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Some music art, radio art, sports sound and video, a bit of prose, film stuff

Monday 11/8/21

It's going to be a war path week on here--am I allowed to say that?--in which I do what I need to do, and take down whom I need to take down, so a bit of calm before these clouds open and the floods commence, to mix attrition metaphors. The chart room of this ark is ready to go, the instruments are at hand, and the course is set.

This is the very first episode of Quiet, Please, from 6/8/47, called “Nothing Behind the Door.” Listen past the crackles and hear the rhythm of the show. The scene is well set, a hallmark of the show.

I had not seen this previously, though I had looked for it. It's the first game of the 1981 Preliminary Round--a best of three--between the Edmonton Oilers and the Montreal Canadiens. The latter were a year removed from their run of four straight Cups. Guy Lafleur was still a top player, but beginning to break down with injuries. He did not take top care of himself. The Oilers were still finding their way, and the Canadiens were supposed to brush them aside easily. Wayne Gretzky had just set the NHL's single season scoring record, but it wasn't until the next year that he destroyed notions of what was considered possible by scoring more than 200 points. Canadiens goalie Richard Sevigny--who was no Ken Dryden, either in net or in being smart enough not to say something like this--stated before the series that Lafleur would put Gretzky in his back pocket. The Oilers swept the Canadiens. When Game 3 was in hand, Gretzky took a slow skate between whistles past the Canadiens' bench and touched the back of his hockey pants where a pocket would be. I like things like that. In this first game, Gretzky had a mere five assists. Realistically he could have had about ten.

Been enjoying the radio broadcast of Game 1 of the 1960 World Series, between the Pirates and the Yankees. When the Pirates won, it was close; when the Yankees won, it was a blowout. Then we get the greatest Game 7 in baseball history. I'm making my way through all of the games, imagining that I am hearing in real time.

I realized last night that 1953’s Return to Glennascaul, a perfect short horror film—it truly is perfect—featuring Orson Welles, is based on Oliver Onion’s 1911 ghost story, “The Cigarette Case.”

If you listen to outtakes from the Beatles’ Rubber Soul, you hear a lot of Lennon and McCartney stoned out of their minds. If you listen to outtakes from the Grateful Dead’s Workingman’s Dead and American Beauty, you hear very focused guys and Jerry Garcia as a martinet.

Watched Otto Preminger’s Where the Sidewalk Ends (1950) with Dana Andrews and Gene Tierney. Every true noir has a moment when the male protagonist makes a single decision that changes his life and there is no going back. You can pinpoint it to the second. Andrews is reprieved in the end, though, which is what we want to see happen, making this noir unusual in that manner. Most of the time he'd just be crushed.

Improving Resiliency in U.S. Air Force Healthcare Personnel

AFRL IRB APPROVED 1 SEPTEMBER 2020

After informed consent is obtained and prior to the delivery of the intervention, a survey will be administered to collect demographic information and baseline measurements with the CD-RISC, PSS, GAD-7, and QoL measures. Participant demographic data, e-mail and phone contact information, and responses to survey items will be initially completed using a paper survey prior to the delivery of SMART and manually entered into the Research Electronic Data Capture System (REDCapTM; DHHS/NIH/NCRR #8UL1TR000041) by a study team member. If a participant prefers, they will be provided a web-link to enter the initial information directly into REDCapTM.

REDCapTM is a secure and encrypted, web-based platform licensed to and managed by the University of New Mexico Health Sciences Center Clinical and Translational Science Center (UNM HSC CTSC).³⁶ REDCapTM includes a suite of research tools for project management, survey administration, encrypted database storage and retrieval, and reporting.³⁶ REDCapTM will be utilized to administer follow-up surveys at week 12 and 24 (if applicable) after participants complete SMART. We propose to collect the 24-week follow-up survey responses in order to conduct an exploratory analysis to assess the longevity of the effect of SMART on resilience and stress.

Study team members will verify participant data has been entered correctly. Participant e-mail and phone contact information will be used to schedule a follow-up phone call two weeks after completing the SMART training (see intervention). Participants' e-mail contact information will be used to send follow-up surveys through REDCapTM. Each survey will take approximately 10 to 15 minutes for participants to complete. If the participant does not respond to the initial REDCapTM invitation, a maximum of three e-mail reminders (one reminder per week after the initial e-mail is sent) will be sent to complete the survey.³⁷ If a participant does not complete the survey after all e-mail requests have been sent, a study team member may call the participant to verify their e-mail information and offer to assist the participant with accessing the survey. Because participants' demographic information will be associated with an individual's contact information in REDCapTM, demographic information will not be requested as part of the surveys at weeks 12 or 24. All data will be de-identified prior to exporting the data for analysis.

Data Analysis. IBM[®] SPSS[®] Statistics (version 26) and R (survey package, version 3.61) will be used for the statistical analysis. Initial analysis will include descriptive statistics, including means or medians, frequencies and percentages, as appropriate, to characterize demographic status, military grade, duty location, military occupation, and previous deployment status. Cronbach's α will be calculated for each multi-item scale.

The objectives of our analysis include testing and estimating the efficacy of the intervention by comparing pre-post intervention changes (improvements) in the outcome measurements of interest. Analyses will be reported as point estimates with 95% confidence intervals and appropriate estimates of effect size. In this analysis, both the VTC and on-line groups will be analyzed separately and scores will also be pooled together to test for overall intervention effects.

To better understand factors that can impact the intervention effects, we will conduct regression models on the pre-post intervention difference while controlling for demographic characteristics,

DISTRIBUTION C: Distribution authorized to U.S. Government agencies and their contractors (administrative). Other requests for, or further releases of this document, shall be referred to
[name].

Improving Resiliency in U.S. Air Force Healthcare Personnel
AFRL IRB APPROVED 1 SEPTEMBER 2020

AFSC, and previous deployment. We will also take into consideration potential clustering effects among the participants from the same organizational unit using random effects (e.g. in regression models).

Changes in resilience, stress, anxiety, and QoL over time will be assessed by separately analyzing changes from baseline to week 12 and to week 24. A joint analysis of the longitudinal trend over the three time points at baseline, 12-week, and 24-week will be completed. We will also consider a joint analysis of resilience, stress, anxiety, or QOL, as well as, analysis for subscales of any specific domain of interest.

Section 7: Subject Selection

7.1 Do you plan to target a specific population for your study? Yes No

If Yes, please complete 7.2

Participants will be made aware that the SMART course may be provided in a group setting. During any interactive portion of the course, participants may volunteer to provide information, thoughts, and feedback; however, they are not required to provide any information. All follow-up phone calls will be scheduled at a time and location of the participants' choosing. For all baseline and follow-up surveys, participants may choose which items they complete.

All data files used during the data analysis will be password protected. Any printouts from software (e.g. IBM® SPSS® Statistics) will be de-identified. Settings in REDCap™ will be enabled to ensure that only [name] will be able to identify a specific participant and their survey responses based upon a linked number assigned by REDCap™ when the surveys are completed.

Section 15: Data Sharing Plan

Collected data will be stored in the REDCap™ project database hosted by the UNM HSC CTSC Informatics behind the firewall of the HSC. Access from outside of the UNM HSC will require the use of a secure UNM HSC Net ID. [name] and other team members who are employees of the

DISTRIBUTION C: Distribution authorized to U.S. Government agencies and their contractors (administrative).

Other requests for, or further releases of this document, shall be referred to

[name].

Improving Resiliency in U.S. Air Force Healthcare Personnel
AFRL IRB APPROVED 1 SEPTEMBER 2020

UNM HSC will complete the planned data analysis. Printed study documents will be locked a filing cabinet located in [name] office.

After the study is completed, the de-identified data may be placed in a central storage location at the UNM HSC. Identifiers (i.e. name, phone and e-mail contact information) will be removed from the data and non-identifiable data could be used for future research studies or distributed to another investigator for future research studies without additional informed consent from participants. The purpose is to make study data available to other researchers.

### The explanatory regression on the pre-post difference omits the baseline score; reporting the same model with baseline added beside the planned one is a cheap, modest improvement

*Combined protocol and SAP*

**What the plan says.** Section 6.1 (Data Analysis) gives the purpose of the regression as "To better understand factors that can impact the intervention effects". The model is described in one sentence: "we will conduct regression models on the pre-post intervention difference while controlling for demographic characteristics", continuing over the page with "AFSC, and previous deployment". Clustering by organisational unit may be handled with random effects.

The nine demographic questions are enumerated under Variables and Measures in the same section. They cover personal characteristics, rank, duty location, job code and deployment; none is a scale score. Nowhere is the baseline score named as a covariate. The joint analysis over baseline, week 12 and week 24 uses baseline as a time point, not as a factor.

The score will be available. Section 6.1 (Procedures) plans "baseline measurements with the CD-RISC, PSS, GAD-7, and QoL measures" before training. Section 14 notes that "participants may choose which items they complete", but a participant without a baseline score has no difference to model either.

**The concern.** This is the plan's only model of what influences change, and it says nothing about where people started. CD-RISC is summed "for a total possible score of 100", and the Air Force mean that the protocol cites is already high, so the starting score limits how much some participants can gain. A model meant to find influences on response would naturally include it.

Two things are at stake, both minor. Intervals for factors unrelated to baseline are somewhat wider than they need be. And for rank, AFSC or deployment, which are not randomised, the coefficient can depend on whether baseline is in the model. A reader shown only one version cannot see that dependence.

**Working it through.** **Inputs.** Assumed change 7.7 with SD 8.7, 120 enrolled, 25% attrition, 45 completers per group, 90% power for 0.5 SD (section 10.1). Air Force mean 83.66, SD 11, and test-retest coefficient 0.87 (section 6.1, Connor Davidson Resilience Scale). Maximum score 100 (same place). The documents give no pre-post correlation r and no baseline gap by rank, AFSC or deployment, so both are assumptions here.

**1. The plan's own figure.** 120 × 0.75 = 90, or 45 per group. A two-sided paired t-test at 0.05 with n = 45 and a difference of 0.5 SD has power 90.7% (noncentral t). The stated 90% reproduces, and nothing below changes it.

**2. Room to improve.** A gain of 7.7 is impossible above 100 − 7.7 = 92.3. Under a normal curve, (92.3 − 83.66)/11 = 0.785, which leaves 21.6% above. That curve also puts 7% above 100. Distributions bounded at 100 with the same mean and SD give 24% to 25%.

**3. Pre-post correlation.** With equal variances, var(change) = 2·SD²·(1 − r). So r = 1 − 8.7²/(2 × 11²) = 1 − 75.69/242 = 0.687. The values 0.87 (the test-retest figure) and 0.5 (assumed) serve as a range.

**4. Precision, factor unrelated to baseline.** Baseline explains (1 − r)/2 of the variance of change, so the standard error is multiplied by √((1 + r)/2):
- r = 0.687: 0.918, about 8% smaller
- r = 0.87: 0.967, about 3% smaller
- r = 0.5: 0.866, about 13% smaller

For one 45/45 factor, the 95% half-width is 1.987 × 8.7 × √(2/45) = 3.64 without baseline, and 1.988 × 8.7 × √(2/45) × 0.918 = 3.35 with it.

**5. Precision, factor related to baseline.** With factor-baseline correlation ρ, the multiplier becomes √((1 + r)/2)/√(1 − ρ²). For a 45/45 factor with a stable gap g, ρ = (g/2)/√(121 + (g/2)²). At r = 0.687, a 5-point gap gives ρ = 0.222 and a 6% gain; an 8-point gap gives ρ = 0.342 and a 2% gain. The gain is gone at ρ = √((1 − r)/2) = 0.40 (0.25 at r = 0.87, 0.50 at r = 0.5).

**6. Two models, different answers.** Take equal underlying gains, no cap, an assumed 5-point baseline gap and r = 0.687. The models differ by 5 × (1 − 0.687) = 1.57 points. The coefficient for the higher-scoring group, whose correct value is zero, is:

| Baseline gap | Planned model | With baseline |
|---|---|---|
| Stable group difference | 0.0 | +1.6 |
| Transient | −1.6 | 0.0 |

I watched The Empire Strikes Back again. I love the first three Star Wars films--and have linen-backed one sheets from each in storage, which I will put on the walls of my house in Rockport again--but only the first one works at all as cinema. The sequel can be summed up by saying, "run away." The film is a series of characters running away. Not much else. They have to pad it, too, over the last quarter, which is why C-3PO has so many lines that are supposed to be funny but they really aren't, because it's the same thing repeatedly. One would have done as a mood-lightener.

Yesterday (which also marked 1953 days, or 279 weeks, without a drink) I listened to James Brown's Live at the Apollo and Green Day's 21st Century Breakdown while running 5000 stairs, then Green Day's underrated second album, Insomniac, and The Best of the Animals, which was also the first Animals record I ever heard, while reading Washington Irving at the Starbucks, which now closes every day at 4 for some reason, despite being a popular spot for people to gather at that time and in the evening. Then I took a three mile walk last night and listened to the first album from Mitch Ryder and the Detroit Wheels, Breakout! Those guys sure could play. I love their three albums. Green Day has an album of their BBC cuts--which I've had on bootleg for years--coming out in December. Their 1994 session is some of the best pure rock and roll one will ever hear, and I made a note to pitch this, but, of course, the situation is what it is. This morning I saw an awful piece on the new McCartney book in The New York Times by David Hajdu. This guy can't write. It's pizza review writing. As basic as basic gets. The vomiting of Wikipedia factoids, but with less panache in the writing than one finds on Wikipedia. It's useless. You could make a computer program to write this piece. Someone just gets a job for reasons that have nothing to do with ability. There isn't anyone who couldn't write something at this level. No knowledge, no skill, no attempt to pull in a reader.

Next time you hear the Animals’ “House of the Rising Sun,” consider: the band had a gig the night before, drove to the studio, tested their levels, and nailed the song in a single take. The whole thing took 10 minutes. Great art doesn’t exist without skill, passion, vision, energy.

Found a place where I can download all of the Grateful Dead Dave's Picks records for free. Was listening to one of them yesterday, with this show from the Thelma Theatre in LA in December 1969.


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